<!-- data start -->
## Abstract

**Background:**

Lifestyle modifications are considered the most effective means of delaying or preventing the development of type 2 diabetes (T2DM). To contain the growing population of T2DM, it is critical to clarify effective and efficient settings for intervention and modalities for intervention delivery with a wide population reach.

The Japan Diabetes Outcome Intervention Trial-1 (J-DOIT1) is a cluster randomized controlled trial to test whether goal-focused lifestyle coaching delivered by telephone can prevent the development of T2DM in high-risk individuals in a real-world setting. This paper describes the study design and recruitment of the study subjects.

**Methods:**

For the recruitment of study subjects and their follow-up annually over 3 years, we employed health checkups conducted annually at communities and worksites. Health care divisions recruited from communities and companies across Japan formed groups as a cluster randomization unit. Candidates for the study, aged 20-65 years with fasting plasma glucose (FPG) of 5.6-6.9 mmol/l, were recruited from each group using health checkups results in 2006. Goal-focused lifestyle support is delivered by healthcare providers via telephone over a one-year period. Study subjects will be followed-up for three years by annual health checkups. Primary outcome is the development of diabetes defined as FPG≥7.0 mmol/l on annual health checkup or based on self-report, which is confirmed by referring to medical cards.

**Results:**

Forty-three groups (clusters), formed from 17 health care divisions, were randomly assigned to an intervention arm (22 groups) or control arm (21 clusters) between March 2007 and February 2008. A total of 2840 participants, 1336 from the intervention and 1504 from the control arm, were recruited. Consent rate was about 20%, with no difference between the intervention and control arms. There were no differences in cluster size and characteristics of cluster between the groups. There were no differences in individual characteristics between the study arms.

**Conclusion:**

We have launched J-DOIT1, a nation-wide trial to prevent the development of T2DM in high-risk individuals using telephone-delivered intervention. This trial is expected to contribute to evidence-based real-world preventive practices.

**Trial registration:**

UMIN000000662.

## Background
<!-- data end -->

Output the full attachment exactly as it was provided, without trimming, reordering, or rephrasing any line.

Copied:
## Abstract

**Background:**

Lifestyle modifications are considered the most effective means of delaying or preventing the development of type 2 diabetes (T2DM). To contain the growing population of T2DM, it is critical to clarify effective and efficient settings for intervention and modalities for intervention delivery with a wide population reach.

The Japan Diabetes Outcome Intervention Trial-1 (J-DOIT1) is a cluster randomized controlled trial to test whether goal-focused lifestyle coaching delivered by telephone can prevent the development of T2DM in high-risk individuals in a real-world setting. This paper describes the study design and recruitment of the study subjects.

**Methods:**

For the recruitment of study subjects and their follow-up annually over 3 years, we employed health checkups conducted annually at communities and worksites. Health care divisions recruited from communities and companies across Japan formed groups as a cluster randomization unit. Candidates for the study, aged 20-65 years with fasting plasma glucose (FPG) of 5.6-6.9 mmol/l, were recruited from each group using health checkups results in 2006. Goal-focused lifestyle support is delivered by healthcare providers via telephone over a one-year period. Study subjects will be followed-up for three years by annual health checkups. Primary outcome is the development of diabetes defined as FPG≥7.0 mmol/l on annual health checkup or based on self-report, which is confirmed by referring to medical cards.

**Results:**

Forty-three groups (clusters), formed from 17 health care divisions, were randomly assigned to an intervention arm (22 groups) or control arm (21 clusters) between March 2007 and February 2008. A total of 2840 participants, 1336 from the intervention and 1504 from the control arm, were recruited. Consent rate was about 20%, with no difference between the intervention and control arms. There were no differences in cluster size and characteristics of cluster between the groups. There were no differences in individual characteristics between the study arms.

**Conclusion:**

We have launched J-DOIT1, a nation-wide trial to prevent the development of T2DM in high-risk individuals using telephone-delivered intervention. This trial is expected to contribute to evidence-based real-world preventive practices.

**Trial registration:**

UMIN000000662.

## Background